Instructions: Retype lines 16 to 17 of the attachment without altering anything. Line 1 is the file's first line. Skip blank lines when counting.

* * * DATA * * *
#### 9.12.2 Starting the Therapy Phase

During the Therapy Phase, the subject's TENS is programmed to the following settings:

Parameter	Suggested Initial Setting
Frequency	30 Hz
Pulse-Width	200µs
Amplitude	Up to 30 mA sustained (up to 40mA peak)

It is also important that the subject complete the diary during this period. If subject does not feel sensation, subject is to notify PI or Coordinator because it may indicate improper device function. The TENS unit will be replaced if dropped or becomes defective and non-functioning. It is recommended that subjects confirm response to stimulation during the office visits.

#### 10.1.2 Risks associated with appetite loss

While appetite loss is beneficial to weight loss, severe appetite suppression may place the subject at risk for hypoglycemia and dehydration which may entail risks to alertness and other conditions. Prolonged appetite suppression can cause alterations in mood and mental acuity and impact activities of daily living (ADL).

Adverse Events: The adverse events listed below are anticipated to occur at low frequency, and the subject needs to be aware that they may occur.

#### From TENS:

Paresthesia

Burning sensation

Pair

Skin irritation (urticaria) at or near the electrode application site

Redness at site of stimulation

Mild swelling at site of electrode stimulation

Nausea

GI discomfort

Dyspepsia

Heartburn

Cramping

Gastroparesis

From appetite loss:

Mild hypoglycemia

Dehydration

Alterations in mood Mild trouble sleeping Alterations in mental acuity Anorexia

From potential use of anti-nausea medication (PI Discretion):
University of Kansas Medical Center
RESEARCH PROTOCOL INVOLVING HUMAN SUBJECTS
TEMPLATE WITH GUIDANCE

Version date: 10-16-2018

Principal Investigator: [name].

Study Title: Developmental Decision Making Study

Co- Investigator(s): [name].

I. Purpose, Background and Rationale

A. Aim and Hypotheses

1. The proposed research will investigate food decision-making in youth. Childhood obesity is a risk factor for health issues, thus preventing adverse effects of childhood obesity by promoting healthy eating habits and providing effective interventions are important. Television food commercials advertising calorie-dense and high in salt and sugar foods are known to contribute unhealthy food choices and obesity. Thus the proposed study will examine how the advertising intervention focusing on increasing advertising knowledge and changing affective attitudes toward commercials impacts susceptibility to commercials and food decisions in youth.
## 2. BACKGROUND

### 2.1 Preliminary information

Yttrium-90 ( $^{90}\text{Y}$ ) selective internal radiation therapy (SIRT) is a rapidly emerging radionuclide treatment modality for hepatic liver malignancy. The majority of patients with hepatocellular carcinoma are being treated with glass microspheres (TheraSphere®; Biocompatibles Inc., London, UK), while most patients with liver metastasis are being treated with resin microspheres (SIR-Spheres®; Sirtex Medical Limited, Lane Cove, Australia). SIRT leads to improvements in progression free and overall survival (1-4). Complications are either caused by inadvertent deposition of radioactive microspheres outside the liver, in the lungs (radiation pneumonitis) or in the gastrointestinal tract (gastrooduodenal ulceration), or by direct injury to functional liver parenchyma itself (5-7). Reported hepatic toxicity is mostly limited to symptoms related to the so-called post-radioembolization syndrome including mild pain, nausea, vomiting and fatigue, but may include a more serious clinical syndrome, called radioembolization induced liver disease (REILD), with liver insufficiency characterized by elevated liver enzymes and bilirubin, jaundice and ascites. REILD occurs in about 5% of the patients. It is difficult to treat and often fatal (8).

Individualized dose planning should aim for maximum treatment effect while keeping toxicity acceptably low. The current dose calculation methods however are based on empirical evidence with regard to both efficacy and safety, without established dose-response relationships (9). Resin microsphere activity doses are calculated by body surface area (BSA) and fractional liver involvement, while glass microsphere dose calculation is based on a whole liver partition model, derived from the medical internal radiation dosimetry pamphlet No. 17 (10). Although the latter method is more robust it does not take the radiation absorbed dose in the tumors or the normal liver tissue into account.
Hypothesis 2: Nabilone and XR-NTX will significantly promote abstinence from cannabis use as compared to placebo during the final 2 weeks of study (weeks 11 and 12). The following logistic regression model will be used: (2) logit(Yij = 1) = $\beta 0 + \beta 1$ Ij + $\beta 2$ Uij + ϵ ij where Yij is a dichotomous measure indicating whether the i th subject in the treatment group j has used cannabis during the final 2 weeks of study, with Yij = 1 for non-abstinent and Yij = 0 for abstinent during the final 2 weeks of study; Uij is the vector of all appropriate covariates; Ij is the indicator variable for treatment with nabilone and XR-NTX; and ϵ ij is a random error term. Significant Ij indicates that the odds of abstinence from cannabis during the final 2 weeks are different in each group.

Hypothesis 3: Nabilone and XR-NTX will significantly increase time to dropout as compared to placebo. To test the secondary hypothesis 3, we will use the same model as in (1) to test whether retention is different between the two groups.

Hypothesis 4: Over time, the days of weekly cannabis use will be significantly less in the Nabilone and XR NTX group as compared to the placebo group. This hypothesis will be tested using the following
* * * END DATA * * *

Redness at site of stimulation

Mild swelling at site of electrode stimulation